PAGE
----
Chapter Summaries.  Over the past few years, it has been a practice in one of my courses for students to review content from their text in novel ways.  I aim for a different method of summarizing one’s notes for each of the sessions.  A page of the syllabus that describes this process is included for your review.



It's All About You.  During the final session of an introductory course in special educatiion, I display a visual as the opening slide.  The acronym SPED becomes Students who Produce Exciting Discoveries.  I do think that when we look at the differences in others and develop strategies to facilitiate their learning, we are, in fact, coming to a better understandng of the unique way we each learn new information.  We can be the ultimate beneficiaries of our search for ways to assist others!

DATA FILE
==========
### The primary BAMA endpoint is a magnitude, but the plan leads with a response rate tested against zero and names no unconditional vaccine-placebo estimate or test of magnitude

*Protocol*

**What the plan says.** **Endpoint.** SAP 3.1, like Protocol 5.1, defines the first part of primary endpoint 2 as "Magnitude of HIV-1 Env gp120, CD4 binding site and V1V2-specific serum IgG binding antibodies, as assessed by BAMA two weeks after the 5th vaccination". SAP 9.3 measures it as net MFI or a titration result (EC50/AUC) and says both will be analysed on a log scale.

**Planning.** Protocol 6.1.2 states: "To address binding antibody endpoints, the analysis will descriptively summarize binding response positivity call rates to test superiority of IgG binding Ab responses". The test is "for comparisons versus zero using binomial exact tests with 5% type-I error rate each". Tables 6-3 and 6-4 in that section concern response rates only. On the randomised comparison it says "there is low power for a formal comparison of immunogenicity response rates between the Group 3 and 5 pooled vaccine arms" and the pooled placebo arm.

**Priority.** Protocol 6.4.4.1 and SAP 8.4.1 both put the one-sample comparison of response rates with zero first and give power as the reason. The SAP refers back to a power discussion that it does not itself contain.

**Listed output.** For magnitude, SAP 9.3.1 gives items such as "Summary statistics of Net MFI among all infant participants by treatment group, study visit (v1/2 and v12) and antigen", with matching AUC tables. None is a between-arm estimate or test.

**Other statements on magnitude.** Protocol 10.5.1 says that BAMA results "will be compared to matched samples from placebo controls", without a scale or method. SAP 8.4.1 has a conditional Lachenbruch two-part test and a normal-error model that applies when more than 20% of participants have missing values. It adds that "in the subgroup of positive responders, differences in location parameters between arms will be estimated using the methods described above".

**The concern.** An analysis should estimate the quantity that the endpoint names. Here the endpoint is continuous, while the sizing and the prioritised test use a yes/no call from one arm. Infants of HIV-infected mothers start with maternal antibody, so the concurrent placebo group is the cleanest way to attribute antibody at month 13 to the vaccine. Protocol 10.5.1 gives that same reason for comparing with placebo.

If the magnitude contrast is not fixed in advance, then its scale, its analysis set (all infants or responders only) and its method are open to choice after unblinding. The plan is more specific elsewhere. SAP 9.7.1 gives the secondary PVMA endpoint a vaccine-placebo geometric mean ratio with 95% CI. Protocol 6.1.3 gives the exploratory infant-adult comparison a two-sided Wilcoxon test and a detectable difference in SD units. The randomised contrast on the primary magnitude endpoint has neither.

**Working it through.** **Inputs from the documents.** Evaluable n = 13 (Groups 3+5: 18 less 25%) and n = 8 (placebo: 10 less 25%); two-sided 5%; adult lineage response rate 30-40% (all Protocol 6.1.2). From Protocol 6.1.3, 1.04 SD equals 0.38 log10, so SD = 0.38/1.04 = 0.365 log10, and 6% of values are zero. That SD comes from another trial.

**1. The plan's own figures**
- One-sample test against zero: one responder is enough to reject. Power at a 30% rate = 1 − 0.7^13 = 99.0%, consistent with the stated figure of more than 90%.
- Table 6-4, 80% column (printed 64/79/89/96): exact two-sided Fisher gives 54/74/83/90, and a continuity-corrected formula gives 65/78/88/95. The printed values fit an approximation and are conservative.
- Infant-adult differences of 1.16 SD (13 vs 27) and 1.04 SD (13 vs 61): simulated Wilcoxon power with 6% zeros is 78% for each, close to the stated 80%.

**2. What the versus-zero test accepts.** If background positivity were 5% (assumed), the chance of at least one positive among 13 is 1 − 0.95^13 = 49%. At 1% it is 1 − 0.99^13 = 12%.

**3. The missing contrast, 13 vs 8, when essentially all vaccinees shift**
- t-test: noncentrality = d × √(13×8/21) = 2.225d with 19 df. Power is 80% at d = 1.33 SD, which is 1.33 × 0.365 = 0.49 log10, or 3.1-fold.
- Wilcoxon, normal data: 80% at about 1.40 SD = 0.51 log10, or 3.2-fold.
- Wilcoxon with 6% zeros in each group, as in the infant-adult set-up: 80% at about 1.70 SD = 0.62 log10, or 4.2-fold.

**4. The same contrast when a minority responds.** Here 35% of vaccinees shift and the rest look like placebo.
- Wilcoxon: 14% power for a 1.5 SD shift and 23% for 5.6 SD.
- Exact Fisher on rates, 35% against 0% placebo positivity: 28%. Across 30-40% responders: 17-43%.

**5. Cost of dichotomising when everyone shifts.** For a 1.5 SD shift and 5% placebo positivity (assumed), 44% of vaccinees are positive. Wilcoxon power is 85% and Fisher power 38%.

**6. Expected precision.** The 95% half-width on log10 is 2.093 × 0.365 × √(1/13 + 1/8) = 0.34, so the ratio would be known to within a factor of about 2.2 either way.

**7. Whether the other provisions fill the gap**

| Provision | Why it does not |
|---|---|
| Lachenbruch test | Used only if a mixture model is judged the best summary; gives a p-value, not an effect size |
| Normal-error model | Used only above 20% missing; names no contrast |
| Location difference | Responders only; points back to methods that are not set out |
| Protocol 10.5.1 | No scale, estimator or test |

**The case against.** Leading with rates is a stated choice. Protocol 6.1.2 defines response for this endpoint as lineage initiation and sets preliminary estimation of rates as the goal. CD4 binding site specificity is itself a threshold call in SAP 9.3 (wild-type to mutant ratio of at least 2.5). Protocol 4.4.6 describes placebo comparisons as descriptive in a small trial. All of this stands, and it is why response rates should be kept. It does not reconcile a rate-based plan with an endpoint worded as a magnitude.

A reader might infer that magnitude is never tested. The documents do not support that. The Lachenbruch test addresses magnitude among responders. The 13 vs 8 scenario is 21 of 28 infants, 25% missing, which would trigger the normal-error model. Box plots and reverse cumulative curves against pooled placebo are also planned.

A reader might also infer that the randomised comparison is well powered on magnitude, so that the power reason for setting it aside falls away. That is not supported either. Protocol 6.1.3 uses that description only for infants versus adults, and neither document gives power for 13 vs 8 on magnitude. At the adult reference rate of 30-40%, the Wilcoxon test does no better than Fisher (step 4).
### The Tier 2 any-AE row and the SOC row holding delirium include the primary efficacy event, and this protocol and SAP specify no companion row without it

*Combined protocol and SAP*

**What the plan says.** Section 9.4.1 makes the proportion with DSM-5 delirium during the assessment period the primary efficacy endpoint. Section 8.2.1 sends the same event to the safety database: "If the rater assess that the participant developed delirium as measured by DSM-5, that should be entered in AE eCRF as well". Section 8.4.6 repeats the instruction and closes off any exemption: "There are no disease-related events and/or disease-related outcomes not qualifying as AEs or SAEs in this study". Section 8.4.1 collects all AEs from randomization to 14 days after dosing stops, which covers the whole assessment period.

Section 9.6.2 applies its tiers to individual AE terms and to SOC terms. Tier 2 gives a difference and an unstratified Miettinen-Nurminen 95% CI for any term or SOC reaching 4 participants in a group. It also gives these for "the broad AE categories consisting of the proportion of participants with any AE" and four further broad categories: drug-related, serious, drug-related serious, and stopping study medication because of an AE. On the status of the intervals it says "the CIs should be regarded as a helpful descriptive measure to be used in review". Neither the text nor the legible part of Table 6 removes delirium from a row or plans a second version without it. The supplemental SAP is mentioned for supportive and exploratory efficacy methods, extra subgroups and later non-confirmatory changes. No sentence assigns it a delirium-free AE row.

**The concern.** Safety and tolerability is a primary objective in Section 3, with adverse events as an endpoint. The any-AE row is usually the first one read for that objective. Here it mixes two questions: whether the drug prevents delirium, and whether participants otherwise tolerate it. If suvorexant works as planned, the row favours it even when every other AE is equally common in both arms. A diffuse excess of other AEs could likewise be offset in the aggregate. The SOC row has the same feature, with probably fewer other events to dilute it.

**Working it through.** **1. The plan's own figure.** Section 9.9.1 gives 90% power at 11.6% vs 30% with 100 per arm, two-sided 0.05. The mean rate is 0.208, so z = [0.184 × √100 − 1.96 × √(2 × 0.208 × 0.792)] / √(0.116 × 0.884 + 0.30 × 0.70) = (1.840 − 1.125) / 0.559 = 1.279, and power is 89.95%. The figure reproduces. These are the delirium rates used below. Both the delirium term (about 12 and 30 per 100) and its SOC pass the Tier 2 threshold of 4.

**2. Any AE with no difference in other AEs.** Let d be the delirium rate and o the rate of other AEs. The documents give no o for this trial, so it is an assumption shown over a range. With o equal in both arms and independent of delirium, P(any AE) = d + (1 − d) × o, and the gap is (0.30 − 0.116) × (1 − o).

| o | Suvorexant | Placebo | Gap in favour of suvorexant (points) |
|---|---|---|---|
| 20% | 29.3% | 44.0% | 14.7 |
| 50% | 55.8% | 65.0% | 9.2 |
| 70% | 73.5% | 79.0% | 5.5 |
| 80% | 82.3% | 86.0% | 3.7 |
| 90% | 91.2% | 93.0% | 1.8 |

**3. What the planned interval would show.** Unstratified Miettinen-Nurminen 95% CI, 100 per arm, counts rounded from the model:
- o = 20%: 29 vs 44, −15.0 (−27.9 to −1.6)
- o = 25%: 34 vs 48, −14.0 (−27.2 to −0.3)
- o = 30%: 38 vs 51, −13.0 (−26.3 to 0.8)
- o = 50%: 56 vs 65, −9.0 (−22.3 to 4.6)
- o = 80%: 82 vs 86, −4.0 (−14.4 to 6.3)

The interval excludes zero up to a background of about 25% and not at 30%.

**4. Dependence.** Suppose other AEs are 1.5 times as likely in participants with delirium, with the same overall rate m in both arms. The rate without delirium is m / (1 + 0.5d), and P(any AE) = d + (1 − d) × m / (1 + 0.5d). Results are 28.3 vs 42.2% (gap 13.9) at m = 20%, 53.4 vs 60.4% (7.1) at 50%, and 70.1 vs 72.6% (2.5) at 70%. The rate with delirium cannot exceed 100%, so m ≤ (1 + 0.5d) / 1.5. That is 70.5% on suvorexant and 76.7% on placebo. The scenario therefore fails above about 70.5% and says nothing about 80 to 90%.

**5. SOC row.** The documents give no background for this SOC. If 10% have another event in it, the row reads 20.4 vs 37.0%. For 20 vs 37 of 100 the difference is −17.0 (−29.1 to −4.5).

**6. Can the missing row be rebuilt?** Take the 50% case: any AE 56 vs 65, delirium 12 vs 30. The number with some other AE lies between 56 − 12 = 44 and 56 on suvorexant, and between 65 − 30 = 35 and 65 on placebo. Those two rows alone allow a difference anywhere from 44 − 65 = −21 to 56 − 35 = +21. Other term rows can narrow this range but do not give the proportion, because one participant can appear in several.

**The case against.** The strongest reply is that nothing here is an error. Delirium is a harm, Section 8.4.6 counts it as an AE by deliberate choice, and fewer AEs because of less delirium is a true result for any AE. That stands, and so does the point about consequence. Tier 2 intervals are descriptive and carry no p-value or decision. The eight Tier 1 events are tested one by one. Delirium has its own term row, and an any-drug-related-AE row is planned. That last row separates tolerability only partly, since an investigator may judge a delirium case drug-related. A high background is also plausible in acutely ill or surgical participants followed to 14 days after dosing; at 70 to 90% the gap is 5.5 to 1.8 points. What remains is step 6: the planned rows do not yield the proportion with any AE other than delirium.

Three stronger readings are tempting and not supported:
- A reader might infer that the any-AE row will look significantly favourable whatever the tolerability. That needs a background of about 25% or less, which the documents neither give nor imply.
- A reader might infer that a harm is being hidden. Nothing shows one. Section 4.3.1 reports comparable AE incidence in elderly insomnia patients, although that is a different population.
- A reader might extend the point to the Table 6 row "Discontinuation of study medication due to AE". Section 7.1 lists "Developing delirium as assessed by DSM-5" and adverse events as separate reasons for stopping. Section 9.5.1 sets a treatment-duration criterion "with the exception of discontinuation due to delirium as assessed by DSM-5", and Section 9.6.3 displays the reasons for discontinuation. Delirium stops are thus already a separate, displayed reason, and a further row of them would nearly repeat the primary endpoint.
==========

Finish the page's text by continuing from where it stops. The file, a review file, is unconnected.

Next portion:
Infusion of the Arts.  As I review various styles of curriculum and the platforms that form the foundation of such curriculums, I am fascinated by the way in which the arts can be infused in most academic content areas.  I believe that the arts foster engagement and allow students to find their voice in how they document their competence with a subject.  I am reminded of a video clip that I use in class about the concept of "pi" in mathematics.  In this clip, a student demonstrates what pi sounds like by linking each digit to a note on the scale or a chord and then plays a tune to the digits of pi to x number of decimal points.  When I shared this with students, one person said, "I wonder what pi looks like in art!"   She then painted a quilt of small squares with each square being a corresponding color as she completed her pattern throughout her quilted painting.  Another student could inquire, "I wonder what pi feels like!"  I believe that each student has a greater appreciation of this irrational number when able to connect this concept to an artform with which they are familiar.